For the first time in quite a while, people grabbed umbrellas and windshield wipers, and barbecues took cover.
“The barbecue goes on no matter what,” says Dexter Conley. “The rain didn't put out the barbecue fire, but it did put out the forest fires. Thrilled to see it rain with the drought being the way it is.”
Fog replaced the smoke in the forests, but rangers don't expect it to last.
“We’ve been so long without rain, it won't have a chance to soak in deep,” says Conley.
Foresters found proof digging fire lines. Conley says, “The top would be wet and just a short distance under we were digging up dust.”
The rain was a much needed drink of water for flowers and plants, but agriculture agents – including Kendall Combs, Pike County Agriculture Agent – say...”The benefit of the rain is just not going to be enough to help them. We're gonna need a whole lot more rainfall to catch up. It's probably not going to happen.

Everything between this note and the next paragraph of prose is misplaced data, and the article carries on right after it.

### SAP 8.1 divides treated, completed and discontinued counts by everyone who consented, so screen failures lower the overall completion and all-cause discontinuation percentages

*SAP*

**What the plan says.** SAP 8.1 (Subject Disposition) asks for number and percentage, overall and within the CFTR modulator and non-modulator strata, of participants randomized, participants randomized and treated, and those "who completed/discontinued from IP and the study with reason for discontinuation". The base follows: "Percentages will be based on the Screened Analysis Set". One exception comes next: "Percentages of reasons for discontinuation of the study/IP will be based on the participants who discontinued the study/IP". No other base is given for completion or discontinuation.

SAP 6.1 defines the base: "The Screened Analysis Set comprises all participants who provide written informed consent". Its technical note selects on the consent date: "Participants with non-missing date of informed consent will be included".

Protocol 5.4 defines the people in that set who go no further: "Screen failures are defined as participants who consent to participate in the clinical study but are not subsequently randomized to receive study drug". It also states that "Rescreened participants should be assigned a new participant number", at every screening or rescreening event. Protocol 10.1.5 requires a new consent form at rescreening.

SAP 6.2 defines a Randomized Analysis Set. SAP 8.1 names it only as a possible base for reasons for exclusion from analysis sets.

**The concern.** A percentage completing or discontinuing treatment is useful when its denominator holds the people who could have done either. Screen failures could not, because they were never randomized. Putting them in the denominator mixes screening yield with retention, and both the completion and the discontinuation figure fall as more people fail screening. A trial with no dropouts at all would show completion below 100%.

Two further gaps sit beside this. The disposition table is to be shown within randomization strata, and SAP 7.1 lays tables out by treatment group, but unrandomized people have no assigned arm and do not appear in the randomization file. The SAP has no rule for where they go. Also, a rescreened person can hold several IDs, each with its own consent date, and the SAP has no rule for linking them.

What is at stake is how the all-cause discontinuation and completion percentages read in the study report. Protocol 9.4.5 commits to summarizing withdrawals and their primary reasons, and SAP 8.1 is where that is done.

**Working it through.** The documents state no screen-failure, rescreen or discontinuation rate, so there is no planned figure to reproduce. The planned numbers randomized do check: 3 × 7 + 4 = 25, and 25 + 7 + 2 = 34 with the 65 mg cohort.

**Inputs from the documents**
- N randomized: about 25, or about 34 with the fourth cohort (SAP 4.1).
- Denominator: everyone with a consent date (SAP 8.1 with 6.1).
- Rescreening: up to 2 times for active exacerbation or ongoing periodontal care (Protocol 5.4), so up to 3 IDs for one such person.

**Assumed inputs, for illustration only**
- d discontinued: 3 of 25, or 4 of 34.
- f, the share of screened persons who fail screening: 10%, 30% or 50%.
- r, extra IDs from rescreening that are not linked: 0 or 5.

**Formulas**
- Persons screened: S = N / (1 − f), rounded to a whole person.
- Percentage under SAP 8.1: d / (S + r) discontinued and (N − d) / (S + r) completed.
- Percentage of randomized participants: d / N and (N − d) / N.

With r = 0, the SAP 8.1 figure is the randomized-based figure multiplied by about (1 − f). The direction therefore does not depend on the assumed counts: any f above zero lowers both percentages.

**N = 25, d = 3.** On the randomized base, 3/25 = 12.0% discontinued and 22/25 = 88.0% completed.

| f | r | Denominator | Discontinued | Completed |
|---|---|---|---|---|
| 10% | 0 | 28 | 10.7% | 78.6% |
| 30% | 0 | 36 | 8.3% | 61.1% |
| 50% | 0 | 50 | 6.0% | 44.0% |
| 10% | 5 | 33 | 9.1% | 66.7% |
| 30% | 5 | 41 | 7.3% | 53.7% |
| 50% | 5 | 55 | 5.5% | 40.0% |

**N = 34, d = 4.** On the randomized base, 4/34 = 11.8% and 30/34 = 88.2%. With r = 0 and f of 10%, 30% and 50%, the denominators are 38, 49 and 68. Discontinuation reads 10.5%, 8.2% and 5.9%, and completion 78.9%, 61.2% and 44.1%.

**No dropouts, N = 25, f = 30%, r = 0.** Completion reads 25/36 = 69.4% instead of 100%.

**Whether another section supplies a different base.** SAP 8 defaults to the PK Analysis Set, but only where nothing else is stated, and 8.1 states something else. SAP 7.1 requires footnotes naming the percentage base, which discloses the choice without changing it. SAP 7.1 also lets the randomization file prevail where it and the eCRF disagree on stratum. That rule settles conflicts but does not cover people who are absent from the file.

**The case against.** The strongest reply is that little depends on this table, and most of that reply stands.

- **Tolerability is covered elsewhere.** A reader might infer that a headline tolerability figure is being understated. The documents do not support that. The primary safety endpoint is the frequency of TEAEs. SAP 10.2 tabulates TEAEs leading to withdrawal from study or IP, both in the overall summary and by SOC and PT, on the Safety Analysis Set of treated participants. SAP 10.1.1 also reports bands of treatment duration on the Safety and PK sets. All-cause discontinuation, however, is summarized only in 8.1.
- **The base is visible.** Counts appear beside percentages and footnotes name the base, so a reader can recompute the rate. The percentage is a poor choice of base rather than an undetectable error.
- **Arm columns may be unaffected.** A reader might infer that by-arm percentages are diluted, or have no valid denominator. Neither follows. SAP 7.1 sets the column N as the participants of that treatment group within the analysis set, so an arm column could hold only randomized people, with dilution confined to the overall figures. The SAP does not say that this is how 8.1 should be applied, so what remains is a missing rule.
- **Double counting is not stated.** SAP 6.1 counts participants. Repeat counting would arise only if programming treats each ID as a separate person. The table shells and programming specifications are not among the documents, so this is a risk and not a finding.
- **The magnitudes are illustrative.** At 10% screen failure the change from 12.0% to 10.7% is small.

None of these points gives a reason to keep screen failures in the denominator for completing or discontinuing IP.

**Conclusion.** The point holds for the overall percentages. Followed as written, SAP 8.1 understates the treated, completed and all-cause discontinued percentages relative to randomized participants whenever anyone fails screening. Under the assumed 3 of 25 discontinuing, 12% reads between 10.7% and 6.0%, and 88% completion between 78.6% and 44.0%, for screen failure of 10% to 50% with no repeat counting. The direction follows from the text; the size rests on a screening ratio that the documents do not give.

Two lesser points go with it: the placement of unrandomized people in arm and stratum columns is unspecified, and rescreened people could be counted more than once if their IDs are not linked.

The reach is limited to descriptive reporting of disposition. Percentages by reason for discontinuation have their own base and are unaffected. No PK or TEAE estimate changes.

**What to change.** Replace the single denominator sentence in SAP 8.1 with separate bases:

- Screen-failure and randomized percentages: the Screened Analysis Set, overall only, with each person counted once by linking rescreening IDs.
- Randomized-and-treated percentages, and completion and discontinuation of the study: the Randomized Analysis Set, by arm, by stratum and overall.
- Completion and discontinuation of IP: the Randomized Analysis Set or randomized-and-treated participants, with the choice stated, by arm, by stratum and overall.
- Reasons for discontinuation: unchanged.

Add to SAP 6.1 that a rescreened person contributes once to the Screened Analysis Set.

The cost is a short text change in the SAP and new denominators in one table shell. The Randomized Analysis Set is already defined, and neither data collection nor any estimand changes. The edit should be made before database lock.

But the little rain could turn the grass green again. “Every little bit counts,” says Combs…which is why no one at the barbecue complained it was raining.
“A barbecue is a good thing. It doesn't matter that it's raining. Anytime you can get a barbecue, it's a good day,” says Kevin Keathley…a good day agriculture experts want to see again.
“Just hope it rains a little bit more,” says Keathley.